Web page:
Just so you know, this post may contain affiliate links. This means if you make a purchase through links on this page, Canine Weekly may collect a share of the sale or other compensation. As an Amazon Associate, we earn from qualifying purchases.
Adopting an adult dog is an exciting time – but it also can mean lots of new training to work on. It can be especially important to get started on crate training an older dog right away.
Untrained older dogs can easily hurt themselves chewing on things, ruin your carpet with accidents, and much more. While a crate isn’t really a substitute for training, it is a great way to keep your dog and house safe from each other in the early stages of owning an adult dog.
Let’s dive in with a few important tips on how to crate train an adult dog.
Unfortunately, most crate training advice surrounds around the basic tenet of, “Put him in there and ignore him when he panics. Eventually, he’ll give up.”
Of course, there’s some kernel of truth in this advice – eventually, your newly adopted dog will probably give up. And as you get to know each other, you’ll learn when your dog is barking for attention versus barking for distress.
But it can be really damaging to your dog’s relationship with the crate if he associates the crate with being terrified (and with you ignoring him).
This is especially true with older dogs, rescue dogs, and shelter dogs – they’re not quite as resilient as young puppies.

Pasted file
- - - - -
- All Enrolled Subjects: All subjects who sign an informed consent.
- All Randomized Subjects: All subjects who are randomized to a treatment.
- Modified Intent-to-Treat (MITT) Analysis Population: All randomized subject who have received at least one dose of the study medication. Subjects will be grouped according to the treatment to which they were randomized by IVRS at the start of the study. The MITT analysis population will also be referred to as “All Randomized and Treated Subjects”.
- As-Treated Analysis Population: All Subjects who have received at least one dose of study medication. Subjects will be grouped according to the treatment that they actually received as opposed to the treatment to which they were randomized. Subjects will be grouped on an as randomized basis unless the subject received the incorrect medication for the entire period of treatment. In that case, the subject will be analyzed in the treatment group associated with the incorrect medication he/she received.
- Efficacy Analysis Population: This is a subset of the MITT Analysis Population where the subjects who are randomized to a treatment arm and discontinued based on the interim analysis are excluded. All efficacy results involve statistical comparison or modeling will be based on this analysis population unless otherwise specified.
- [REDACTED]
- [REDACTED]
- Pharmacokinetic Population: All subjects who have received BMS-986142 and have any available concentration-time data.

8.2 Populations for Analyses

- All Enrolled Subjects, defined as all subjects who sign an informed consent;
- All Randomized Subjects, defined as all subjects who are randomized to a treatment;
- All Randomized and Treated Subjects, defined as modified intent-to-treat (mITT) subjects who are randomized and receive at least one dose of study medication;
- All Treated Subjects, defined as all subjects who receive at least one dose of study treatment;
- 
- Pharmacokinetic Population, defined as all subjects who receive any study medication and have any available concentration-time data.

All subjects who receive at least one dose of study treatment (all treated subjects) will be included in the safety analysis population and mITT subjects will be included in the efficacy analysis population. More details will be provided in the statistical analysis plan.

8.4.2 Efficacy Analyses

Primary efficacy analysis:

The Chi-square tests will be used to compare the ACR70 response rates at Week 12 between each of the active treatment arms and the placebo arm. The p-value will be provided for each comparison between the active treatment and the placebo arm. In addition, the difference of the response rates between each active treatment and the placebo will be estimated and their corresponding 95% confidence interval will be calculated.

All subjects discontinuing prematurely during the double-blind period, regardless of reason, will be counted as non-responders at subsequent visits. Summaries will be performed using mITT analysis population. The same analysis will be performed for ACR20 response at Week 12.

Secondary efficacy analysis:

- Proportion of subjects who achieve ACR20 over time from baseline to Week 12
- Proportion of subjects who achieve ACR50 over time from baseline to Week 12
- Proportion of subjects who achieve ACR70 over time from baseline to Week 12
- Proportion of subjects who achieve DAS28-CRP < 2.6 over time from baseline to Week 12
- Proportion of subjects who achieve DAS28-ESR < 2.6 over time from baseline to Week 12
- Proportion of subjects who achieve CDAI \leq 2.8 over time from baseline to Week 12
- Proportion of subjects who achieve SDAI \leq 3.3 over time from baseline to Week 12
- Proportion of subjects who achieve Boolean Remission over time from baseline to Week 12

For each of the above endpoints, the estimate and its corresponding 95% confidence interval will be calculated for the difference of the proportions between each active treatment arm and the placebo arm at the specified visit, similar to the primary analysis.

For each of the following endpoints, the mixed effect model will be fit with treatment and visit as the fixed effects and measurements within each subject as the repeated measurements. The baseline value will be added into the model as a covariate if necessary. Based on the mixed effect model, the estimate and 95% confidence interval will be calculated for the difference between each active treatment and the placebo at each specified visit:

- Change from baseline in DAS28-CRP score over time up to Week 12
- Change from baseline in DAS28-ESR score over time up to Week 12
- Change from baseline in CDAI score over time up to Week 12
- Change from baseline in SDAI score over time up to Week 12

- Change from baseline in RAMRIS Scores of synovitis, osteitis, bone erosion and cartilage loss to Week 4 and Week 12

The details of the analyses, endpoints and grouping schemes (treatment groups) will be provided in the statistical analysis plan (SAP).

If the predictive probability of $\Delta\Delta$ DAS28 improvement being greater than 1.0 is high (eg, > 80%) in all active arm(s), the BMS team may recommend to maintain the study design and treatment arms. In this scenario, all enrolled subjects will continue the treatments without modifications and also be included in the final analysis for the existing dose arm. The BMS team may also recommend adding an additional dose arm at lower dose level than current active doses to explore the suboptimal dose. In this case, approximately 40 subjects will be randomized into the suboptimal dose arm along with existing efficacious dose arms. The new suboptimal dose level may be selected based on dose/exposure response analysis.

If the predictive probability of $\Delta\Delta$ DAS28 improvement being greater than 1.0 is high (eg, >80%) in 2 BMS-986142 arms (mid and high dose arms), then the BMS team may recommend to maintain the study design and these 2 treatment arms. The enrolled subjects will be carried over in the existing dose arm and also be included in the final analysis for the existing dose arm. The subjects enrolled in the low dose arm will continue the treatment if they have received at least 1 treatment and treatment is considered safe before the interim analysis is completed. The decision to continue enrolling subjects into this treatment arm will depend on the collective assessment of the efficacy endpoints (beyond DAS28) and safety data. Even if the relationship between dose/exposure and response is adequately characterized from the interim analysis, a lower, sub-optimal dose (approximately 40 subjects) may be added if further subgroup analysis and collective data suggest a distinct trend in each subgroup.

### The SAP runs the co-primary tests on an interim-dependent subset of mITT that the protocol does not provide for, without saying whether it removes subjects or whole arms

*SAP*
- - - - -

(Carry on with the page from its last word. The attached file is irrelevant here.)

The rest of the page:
Here is the best way to begin crate training your adult dog: Teach your dog that if he whines or fusses, you’ll take him outside for a two-minute potty break, and that’s it.
This teaches your dog that you won’t ignore him – but also that crying in the crate only gets him a two-minute, on-leash potty break. So there’s no point if he wants something else.
If he cries again, take him outside again. Yes – you are responding to your dog for crying, in a way. But you are responding consistently, and showing him that crying gets him a potty break, nothing else.
Crying does not get cuddles, the privilege of sleeping on the couch, or playtime. Being quiet gets those things!
This avoids teaching your older dog to cry for hours and hours on end (because you’re responding right away). It also teaches your dog that he can tell you when he needs to “go.” This is important: my own dog was trained using the “cry it out” method, and now he will not warn me if he’s about to have an accident!
Sure, many adult dogs are trained with the “cry it out” crate training method, and they’re “ok.” But there’s a better way!
There are two additional main mistakes that I see people making when crate training older dogs: they go too quickly and they’re inconsistent.
Crate training adult dogs takes time. You shouldn’t simply put your dog in an escape-proof crate and wait for learned helplessness to take over. You also shouldn’t try every method on the internet for a few hours or days, then give up and try the next one. Pick one, stick to it, and do it well.